In an unprecedented act, Kenya’s government this week indefinitely shut down three major TV news channels, instantly transforming a partisan political dispute into an angry nationwide debate on fundamental freedoms.
Thousands of opposition supporters had crammed into a downtown park in Nairobi on Tuesday to watch a strange act of political pantomime. There, they saw their leader, Raila Odinga, swear himself in as “people’s president” in defiance of last year’s flawed election that saw Uhuru Kenyatta win a second term. Continue reading Kenya media shutdown sparks outrage and concern
“That was the bedroom,” said Steven Chege pointing to a tangle of charred wire, blackened metal sheets and burned wood. “And that was the first room,” the 32-year-old said, gesturing at a melted stereo and a shattered television among the smouldering ashes. “The intention was to burn us alive in our houses.” Continue reading Kenya’s disputed poll turns neighbours against each other
“It is our right not to vote. We voted already in August and you see what happened,” said Joseph Otieno as he stood in the drizzling rain with a handful of youths boycotting Thursday’s presidential re-run. In Nairobi’s Mathare slum, a neighbourhood of rickety high-rises and tin shacks, mixed ethnicity and mixed political affiliation, some polling stations were deserted, while others opened late, attracting just a trickle of voters. Continue reading Grey skies and stench of teargas mark vote in Kenya slums
On the inside Nairobi’s Westgate mall is a shiny shopping centre, all sparkling glass shop fronts, Bose-conveyed muzak and boutiques stuffed with expensive imports. On the outside it is a fortress.
Four years ago, Islamic militants raided the mall killing at least 67 people. They tossed grenades over the balustrade from the pavement then stormed through the front entrance and up the car parking ramp shooting as they went. The modus operandi was reminiscent of the Mumbai attacks five years earlier.
Yet Westgate has drifted into what Caine Prize-winning Kenyan writer Yvonne Adhiambo Owuor describes as “our national propensity to amnesia for ‘bad things’.” Two years after the mall reopened, Westgate remains glossy and new, as if nothing happened. There’s plenty for the well-heeled shopper but not even a plaque for the dead. Continue reading Forgetting Westgate: how Kenya erases terrorism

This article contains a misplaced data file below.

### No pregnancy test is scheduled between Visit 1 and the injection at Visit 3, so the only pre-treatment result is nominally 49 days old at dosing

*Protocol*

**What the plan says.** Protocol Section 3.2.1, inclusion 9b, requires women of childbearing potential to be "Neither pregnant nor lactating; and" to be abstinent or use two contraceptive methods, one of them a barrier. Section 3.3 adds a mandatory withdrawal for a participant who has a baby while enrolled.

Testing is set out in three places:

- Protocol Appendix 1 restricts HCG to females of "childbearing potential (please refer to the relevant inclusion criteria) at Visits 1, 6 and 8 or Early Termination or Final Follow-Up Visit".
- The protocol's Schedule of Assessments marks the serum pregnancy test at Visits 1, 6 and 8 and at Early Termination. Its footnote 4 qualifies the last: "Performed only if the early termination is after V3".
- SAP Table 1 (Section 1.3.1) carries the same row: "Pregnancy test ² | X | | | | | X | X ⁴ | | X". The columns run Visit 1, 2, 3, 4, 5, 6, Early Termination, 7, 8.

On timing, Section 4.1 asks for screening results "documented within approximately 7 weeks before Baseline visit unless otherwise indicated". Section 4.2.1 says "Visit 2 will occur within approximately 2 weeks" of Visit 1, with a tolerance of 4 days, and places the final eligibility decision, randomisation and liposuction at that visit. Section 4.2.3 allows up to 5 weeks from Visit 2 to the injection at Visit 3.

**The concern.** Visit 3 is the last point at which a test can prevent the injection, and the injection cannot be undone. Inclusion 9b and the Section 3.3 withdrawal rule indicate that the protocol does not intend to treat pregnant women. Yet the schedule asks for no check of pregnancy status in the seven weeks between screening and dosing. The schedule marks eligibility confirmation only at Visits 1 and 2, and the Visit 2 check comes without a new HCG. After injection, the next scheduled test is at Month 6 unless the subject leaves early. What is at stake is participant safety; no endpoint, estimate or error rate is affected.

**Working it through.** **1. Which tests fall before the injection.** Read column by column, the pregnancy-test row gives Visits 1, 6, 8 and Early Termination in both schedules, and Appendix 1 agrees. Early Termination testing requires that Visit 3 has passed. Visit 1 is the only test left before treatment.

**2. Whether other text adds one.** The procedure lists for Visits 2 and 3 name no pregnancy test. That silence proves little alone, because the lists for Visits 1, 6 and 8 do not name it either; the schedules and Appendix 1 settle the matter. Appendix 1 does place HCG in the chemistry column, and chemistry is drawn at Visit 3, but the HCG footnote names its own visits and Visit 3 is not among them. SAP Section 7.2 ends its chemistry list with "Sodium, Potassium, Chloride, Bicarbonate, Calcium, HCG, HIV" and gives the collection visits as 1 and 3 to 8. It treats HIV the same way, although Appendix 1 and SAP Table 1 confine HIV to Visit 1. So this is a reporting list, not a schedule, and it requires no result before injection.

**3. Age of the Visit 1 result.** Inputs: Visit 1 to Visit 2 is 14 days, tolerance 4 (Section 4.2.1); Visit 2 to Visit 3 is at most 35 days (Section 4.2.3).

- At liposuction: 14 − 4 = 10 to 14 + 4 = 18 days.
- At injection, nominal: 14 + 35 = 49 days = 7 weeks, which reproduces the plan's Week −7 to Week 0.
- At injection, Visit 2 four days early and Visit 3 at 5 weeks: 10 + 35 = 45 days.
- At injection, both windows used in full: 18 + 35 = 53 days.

Close by a narrow, rickety bridge in Kenya’s central Laikipia highlands two herders sit on blistering hot rock next to the muddy trickle of the Ewaso Nyiro river to explain why they routinely break the law, invading private land to graze their cattle.
“The reason we go there is not to grab the land, we go for pasture, nothing else,” says Lemerigi Letimalo, a 28-year-old Samburu herder in a Manchester United T-shirt with a mobile phone hanging in a pouch around his neck. “The white settlers are the ones who call the police forces to attack us,” he adds. Continue reading Kenyan cattle herders defend ‘necessary’ land invasions
Footsteps came first, then unfamiliar voices, the smell of cow dung and the kicking in of the front door. Suddenly awake, John Mbogo wrapped his 11-year-old daughter Tabitha in his arms and rolled under the bed. His wife, Anne, crawled next to them, eyes wide.
Mariam Ibrahim, her seven children and two neighbouring families were the last to leave their village in southwestern Somalia.
They loaded their combined belongings — blankets, cooking pots, sleeping mats, jerry cans, clothes — onto a hired donkey cart and walked beside it for 20 kilometres (12 miles) to Baidoa, the closest city.
“There is nobody left now,” said the 28-year-old. She joined thousands of others who are arriving in Baidoa each day, staggering from the parched countryside into the garrison city, cloaked in rags and dust.
The broad plains of Mugie, a huge estate on a high plateau northwest of Mount Kenya, are crisscrossed with cattle trails and the wildlife is mostly gone. The knee-high grass remains, but not for long, reckons manager Josh Perrett.
With its security-sealed plastic boxes and cardboard polling booths, Somalia’s election –- under way since last month and still ongoing –- has the trappings of democracy, but few of the functions.
Last week in the western city of Baidoa, 51 handpicked representatives of the Reer Aw Hassan clan took an hour to vote unanimously for Abdiweli Ibrahim Ali Sheikh Mudey, a current minister and the only candidate to show up on the day.